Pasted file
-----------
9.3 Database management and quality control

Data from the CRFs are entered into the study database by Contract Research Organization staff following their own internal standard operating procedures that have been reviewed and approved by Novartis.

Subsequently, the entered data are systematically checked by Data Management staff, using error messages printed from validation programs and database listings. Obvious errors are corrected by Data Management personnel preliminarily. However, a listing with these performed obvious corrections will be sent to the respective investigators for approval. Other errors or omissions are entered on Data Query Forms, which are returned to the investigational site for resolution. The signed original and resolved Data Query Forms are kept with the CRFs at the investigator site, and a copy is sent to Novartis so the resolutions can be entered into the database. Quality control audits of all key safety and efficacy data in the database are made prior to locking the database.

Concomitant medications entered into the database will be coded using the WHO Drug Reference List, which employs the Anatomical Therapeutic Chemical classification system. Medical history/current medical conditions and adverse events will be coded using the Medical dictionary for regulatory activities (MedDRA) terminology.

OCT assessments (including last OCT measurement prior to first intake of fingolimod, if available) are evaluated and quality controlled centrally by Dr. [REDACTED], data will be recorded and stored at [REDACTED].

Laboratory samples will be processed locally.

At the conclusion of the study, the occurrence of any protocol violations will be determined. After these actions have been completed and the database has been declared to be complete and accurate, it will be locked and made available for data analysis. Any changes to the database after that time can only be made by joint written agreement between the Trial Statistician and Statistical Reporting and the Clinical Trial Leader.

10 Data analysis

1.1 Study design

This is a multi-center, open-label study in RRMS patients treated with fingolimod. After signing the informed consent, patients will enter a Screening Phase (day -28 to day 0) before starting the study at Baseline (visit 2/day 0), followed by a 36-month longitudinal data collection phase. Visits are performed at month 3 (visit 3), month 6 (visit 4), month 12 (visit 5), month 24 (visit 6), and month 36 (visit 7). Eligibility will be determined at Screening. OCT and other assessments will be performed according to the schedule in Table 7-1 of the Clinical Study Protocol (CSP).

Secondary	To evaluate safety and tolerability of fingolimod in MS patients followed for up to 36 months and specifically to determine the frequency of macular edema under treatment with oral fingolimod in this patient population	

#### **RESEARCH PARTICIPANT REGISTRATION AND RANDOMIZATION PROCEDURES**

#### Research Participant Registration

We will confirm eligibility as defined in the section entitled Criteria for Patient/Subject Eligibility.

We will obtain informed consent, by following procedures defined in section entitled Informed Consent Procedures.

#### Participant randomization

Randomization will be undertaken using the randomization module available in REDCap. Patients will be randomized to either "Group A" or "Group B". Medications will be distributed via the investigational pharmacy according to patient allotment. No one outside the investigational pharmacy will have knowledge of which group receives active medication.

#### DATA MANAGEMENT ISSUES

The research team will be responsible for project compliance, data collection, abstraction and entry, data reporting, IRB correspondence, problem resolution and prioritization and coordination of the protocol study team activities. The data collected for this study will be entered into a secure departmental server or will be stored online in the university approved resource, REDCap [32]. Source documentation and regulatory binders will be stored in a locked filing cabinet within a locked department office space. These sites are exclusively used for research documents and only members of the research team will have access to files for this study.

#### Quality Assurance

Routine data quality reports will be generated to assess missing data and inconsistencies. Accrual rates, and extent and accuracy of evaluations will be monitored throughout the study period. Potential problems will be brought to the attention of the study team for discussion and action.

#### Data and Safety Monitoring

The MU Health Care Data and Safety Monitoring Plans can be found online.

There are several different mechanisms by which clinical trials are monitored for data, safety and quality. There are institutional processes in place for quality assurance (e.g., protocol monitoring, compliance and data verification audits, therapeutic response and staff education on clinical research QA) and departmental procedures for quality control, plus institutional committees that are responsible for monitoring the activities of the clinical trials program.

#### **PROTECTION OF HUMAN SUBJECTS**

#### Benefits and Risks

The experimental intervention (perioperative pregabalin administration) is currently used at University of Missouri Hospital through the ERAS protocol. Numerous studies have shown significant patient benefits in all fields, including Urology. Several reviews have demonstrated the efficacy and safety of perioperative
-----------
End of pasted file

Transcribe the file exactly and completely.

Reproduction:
9.3 Database management and quality control

Data from the CRFs are entered into the study database by Contract Research Organization staff following their own internal standard operating procedures that have been reviewed and approved by Novartis.

Subsequently, the entered data are systematically checked by Data Management staff, using error messages printed from validation programs and database listings. Obvious errors are corrected by Data Management personnel preliminarily. However, a listing with these performed obvious corrections will be sent to the respective investigators for approval. Other errors or omissions are entered on Data Query Forms, which are returned to the investigational site for resolution. The signed original and resolved Data Query Forms are kept with the CRFs at the investigator site, and a copy is sent to Novartis so the resolutions can be entered into the database. Quality control audits of all key safety and efficacy data in the database are made prior to locking the database.

Concomitant medications entered into the database will be coded using the WHO Drug Reference List, which employs the Anatomical Therapeutic Chemical classification system. Medical history/current medical conditions and adverse events will be coded using the Medical dictionary for regulatory activities (MedDRA) terminology.

OCT assessments (including last OCT measurement prior to first intake of fingolimod, if available) are evaluated and quality controlled centrally by Dr. [REDACTED], data will be recorded and stored at [REDACTED].

Laboratory samples will be processed locally.

At the conclusion of the study, the occurrence of any protocol violations will be determined. After these actions have been completed and the database has been declared to be complete and accurate, it will be locked and made available for data analysis. Any changes to the database after that time can only be made by joint written agreement between the Trial Statistician and Statistical Reporting and the Clinical Trial Leader.

10 Data analysis

1.1 Study design

This is a multi-center, open-label study in RRMS patients treated with fingolimod. After signing the informed consent, patients will enter a Screening Phase (day -28 to day 0) before starting the study at Baseline (visit 2/day 0), followed by a 36-month longitudinal data collection phase. Visits are performed at month 3 (visit 3), month 6 (visit 4), month 12 (visit 5), month 24 (visit 6), and month 36 (visit 7). Eligibility will be determined at Screening. OCT and other assessments will be performed according to the schedule in Table 7-1 of the Clinical Study Protocol (CSP).

Secondary	To evaluate safety and tolerability of fingolimod in MS patients followed for up to 36 months and specifically to determine the frequency of macular edema under treatment with oral fingolimod in this patient population	

#### **RESEARCH PARTICIPANT REGISTRATION AND RANDOMIZATION PROCEDURES**

#### Research Participant Registration

We will confirm eligibility as defined in the section entitled Criteria for Patient/Subject Eligibility.

We will obtain informed consent, by following procedures defined in section entitled Informed Consent Procedures.

#### Participant randomization

Randomization will be undertaken using the randomization module available in REDCap. Patients will be randomized to either "Group A" or "Group B". Medications will be distributed via the investigational pharmacy according to patient allotment. No one outside the investigational pharmacy will have knowledge of which group receives active medication.

#### DATA MANAGEMENT ISSUES

The research team will be responsible for project compliance, data collection, abstraction and entry, data reporting, IRB correspondence, problem resolution and prioritization and coordination of the protocol study team activities. The data collected for this study will be entered into a secure departmental server or will be stored online in the university approved resource, REDCap [32]. Source documentation and regulatory binders will be stored in a locked filing cabinet within a locked department office space. These sites are exclusively used for research documents and only members of the research team will have access to files for this study.

#### Quality Assurance

Routine data quality reports will be generated to assess missing data and inconsistencies. Accrual rates, and extent and accuracy of evaluations will be monitored throughout the study period. Potential problems will be brought to the attention of the study team for discussion and action.

#### Data and Safety Monitoring

The MU Health Care Data and Safety Monitoring Plans can be found online.

There are several different mechanisms by which clinical trials are monitored for data, safety and quality. There are institutional processes in place for quality assurance (e.g., protocol monitoring, compliance and data verification audits, therapeutic response and staff education on clinical research QA) and departmental procedures for quality control, plus institutional committees that are responsible for monitoring the activities of the clinical trials program.

#### **PROTECTION OF HUMAN SUBJECTS**

#### Benefits and Risks

The experimental intervention (perioperative pregabalin administration) is currently used at University of Missouri Hospital through the ERAS protocol. Numerous studies have shown significant patient benefits in all fields, including Urology. Several reviews have demonstrated the efficacy and safety of perioperative